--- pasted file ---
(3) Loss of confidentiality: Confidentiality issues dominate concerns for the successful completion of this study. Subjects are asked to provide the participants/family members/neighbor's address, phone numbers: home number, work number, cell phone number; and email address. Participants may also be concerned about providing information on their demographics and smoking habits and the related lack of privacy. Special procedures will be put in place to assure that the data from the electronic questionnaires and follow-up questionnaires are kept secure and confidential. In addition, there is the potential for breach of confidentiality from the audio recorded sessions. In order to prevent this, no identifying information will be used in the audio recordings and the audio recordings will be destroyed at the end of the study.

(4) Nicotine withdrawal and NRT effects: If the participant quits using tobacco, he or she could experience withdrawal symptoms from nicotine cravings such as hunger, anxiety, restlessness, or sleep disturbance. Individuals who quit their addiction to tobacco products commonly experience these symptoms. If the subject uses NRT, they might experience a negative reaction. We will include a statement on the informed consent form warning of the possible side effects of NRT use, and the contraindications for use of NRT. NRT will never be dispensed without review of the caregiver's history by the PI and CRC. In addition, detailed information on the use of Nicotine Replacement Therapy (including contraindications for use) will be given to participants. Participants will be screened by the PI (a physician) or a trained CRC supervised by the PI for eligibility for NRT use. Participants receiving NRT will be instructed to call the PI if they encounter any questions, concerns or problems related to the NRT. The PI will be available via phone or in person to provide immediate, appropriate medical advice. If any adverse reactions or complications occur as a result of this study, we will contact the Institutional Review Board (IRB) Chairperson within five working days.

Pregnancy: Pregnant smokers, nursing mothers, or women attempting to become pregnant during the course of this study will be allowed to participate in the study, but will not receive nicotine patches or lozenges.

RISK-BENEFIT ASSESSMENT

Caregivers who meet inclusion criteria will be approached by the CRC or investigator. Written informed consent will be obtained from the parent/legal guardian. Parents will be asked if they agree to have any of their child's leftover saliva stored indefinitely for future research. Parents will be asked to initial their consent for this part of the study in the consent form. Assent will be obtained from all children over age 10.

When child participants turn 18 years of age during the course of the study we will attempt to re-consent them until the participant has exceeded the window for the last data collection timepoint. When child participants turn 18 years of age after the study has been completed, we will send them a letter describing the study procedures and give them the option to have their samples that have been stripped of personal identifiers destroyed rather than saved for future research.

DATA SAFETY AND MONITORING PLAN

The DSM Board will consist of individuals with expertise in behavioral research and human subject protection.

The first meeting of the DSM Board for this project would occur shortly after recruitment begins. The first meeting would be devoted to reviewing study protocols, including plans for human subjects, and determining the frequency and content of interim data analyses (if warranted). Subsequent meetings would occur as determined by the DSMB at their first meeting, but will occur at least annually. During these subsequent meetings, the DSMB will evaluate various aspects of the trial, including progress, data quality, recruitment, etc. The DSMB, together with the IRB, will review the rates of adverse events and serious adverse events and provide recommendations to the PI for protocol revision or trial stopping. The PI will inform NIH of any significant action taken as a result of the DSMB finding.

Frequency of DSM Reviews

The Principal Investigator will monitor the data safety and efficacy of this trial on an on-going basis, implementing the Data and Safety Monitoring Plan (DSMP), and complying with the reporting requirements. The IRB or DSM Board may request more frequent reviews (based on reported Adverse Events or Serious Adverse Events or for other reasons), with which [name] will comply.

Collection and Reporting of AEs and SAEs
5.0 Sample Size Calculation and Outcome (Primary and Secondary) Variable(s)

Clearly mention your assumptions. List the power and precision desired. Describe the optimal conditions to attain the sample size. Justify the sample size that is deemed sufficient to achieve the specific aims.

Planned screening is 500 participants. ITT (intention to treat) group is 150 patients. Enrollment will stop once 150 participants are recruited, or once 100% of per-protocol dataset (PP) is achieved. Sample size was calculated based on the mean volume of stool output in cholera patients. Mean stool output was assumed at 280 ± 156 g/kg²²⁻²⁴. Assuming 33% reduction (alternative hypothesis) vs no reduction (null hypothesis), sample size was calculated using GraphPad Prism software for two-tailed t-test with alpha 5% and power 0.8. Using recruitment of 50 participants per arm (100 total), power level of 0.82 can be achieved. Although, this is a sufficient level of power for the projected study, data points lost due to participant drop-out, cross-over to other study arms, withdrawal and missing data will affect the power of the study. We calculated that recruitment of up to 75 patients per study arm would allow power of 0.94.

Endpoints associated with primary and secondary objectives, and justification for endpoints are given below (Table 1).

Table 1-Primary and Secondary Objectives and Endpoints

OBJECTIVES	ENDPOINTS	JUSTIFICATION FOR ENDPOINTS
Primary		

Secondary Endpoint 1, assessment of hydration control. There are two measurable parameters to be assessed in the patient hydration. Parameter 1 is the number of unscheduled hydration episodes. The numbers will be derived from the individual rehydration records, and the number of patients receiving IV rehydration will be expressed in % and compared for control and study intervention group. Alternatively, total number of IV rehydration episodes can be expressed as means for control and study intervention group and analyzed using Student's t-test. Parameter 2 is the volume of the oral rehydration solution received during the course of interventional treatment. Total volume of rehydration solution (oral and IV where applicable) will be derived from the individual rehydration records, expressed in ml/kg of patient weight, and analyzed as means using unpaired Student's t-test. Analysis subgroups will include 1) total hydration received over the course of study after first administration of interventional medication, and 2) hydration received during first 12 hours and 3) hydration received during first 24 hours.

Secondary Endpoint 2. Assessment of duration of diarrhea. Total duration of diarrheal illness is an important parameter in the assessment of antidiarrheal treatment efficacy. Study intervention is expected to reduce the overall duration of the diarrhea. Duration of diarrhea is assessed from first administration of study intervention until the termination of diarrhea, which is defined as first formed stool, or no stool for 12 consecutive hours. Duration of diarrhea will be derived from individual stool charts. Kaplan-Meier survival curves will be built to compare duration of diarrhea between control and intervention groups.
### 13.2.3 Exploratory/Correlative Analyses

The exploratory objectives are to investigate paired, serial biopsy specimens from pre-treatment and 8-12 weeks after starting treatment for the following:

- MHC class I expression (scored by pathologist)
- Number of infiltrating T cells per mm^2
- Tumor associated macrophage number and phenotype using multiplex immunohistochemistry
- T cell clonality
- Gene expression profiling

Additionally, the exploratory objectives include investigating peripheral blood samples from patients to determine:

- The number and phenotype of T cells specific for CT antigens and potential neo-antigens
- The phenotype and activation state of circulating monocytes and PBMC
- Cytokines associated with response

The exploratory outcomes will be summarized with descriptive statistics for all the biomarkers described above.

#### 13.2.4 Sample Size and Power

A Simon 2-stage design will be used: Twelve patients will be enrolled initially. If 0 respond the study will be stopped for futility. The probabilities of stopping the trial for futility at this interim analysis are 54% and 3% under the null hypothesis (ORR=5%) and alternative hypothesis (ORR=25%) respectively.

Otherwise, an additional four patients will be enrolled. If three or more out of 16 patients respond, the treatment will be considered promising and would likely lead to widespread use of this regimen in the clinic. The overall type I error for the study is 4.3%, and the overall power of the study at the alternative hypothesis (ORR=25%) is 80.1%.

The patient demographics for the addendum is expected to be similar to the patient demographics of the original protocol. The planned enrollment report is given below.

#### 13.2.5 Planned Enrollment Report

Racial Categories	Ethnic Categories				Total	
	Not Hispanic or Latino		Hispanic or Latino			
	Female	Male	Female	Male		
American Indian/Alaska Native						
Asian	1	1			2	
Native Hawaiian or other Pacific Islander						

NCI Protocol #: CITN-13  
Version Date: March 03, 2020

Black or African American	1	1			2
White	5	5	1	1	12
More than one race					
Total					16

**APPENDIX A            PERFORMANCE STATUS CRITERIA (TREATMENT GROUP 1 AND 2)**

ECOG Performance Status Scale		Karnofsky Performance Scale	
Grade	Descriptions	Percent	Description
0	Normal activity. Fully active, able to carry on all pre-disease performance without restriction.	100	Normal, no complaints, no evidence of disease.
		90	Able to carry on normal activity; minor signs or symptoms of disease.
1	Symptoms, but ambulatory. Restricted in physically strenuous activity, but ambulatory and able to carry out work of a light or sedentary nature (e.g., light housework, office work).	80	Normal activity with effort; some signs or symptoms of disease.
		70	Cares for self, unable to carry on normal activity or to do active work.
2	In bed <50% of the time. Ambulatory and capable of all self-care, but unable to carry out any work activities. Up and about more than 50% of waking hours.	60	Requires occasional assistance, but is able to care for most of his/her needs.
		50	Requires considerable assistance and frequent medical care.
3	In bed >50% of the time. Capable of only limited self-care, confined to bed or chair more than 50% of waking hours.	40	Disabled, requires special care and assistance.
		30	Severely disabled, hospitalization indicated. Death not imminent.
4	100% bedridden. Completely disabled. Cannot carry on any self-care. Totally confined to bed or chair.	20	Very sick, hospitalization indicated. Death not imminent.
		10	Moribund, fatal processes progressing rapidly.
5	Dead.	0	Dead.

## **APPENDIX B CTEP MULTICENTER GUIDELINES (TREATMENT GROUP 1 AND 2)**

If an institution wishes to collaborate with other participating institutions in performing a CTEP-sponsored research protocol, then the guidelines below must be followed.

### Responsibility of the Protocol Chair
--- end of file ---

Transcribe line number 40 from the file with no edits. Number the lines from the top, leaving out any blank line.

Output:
	Not Hispanic or Latino		Hispanic or Latino			